Venzuela hydro

President Nicolás Maduro has announced a 4 day working week with three-day weekends to include Fridays for the next two months.  El Niño has produced a series of extreme weather events this year: while Chile suffers excessive rainfall, Venezuela is experiencing a drought.  Hydroelectricity provides the bulk of the country’s electricity supply.  Large commercial users of energy meanwhile are being asked to generate their own electricity for 9 hours a day.  Heavy industries are being asked to cut consumption by 20%.  The economic impact on a country already struggling will be significant.  And there is individual impact too: Maduro has discouraged the use of air conditioning, tumble dryers, hairdryers and hair straighteners.  The President is quoted as saying: “I always think a woman looks better when she just runs her fingers through her hair and lets it dry naturally”.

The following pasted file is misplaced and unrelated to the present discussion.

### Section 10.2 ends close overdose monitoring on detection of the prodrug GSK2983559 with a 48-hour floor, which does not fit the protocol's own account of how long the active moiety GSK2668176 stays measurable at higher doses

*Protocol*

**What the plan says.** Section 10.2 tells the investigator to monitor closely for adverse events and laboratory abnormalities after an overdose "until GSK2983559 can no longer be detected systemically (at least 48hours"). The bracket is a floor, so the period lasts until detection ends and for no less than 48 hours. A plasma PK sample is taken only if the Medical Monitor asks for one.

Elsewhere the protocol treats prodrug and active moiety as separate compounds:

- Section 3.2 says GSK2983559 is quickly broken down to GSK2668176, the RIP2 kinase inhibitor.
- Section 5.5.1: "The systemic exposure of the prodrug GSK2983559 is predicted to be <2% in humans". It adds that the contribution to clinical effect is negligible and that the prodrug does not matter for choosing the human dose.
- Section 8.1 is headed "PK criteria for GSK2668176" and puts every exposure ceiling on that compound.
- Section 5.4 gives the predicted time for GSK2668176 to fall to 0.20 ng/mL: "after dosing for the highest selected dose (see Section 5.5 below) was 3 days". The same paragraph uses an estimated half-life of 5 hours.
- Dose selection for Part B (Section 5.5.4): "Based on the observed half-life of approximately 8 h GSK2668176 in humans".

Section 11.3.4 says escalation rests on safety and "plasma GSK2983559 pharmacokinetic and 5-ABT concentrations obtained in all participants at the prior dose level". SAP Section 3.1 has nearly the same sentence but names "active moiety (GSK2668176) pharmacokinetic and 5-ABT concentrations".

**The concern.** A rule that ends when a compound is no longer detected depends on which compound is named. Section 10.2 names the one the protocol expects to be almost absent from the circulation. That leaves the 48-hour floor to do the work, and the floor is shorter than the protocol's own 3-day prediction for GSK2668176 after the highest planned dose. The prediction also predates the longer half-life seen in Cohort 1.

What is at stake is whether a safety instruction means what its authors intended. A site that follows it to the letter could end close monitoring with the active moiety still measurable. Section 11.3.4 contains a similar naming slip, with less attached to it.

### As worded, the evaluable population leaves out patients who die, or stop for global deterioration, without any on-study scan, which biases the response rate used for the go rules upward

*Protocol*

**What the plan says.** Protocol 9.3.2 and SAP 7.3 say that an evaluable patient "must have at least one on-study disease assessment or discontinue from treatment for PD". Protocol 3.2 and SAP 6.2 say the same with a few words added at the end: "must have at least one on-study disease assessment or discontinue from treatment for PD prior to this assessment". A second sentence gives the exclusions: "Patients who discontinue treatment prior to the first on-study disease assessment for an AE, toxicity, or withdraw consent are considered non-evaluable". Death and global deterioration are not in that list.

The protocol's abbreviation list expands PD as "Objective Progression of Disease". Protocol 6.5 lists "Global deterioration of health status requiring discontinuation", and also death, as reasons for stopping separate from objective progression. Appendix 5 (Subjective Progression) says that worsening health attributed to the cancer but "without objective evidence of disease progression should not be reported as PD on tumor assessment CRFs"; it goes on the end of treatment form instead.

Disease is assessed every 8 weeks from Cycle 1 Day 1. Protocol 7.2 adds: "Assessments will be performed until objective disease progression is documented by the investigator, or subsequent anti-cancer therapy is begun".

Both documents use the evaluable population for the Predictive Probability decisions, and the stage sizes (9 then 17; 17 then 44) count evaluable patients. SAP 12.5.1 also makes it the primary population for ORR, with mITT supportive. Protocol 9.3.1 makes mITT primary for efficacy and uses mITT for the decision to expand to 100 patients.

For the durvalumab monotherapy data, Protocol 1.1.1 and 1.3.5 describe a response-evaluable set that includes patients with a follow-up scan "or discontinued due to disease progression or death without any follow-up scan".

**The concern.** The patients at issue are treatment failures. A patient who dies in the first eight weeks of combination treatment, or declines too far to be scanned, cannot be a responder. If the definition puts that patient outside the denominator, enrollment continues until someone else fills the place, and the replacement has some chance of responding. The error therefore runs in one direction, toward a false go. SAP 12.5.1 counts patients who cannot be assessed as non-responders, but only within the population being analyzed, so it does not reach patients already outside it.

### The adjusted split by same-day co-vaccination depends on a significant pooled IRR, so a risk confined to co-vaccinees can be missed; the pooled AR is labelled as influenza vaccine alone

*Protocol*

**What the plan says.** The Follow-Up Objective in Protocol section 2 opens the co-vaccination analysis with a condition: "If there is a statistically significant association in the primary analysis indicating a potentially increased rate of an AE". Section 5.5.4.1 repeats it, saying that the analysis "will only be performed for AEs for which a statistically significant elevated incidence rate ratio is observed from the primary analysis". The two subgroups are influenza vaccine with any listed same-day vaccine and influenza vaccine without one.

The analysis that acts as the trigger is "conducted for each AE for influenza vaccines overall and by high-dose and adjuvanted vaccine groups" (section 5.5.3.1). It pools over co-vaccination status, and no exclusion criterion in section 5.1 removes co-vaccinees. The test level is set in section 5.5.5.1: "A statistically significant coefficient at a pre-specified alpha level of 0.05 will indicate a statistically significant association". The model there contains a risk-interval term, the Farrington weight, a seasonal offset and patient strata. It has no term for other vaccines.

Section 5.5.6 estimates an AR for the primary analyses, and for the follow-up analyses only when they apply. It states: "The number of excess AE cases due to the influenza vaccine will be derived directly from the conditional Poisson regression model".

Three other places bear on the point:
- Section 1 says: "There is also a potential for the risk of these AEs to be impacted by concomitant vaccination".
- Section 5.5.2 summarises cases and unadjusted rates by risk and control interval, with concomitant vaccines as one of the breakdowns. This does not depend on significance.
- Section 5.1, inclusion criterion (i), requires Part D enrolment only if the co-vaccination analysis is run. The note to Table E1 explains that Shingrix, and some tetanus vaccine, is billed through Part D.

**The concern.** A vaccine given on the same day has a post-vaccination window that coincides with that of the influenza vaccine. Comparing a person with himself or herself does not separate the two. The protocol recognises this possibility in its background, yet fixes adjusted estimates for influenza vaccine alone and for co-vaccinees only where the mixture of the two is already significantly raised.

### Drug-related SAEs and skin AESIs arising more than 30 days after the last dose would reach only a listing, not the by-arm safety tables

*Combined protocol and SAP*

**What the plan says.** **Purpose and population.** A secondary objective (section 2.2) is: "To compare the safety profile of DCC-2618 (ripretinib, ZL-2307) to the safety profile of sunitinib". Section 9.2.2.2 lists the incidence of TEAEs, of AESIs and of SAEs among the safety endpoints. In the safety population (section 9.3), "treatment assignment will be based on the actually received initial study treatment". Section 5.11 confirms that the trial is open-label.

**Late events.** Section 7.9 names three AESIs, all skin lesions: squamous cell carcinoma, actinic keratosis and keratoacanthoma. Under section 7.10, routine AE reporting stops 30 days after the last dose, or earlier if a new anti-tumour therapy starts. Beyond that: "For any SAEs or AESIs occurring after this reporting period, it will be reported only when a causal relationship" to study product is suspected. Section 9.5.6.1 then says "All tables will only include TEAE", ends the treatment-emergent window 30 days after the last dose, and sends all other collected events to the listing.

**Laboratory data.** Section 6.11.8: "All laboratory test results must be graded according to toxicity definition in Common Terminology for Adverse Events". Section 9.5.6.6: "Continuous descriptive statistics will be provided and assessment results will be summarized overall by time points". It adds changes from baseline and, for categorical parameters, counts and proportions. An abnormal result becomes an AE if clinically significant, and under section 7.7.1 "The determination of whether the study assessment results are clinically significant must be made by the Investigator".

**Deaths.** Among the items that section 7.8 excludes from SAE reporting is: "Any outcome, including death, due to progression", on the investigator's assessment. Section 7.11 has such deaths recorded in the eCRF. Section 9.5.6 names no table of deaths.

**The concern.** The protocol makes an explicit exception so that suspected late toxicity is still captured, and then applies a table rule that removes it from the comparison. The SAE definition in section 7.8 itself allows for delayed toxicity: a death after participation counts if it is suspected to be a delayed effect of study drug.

Even when electricity is not generated by hydropower, water is used extensively in generation – converted into steam to drive turbines, and used as a coolant, to irrigate energy crops, and in the oil & gas exploration industry.  The Hidden Costs of Electricity report from Synapse Energy Economics, prepared for the non-profit and non-partisan Civil Society Institute (CSI) and the Environmental Working Group, says that it takes 100,000 gallons of water to produce a single megawatt hour of electricity.

Water proves itself yet again to be fundamental to life on Earth.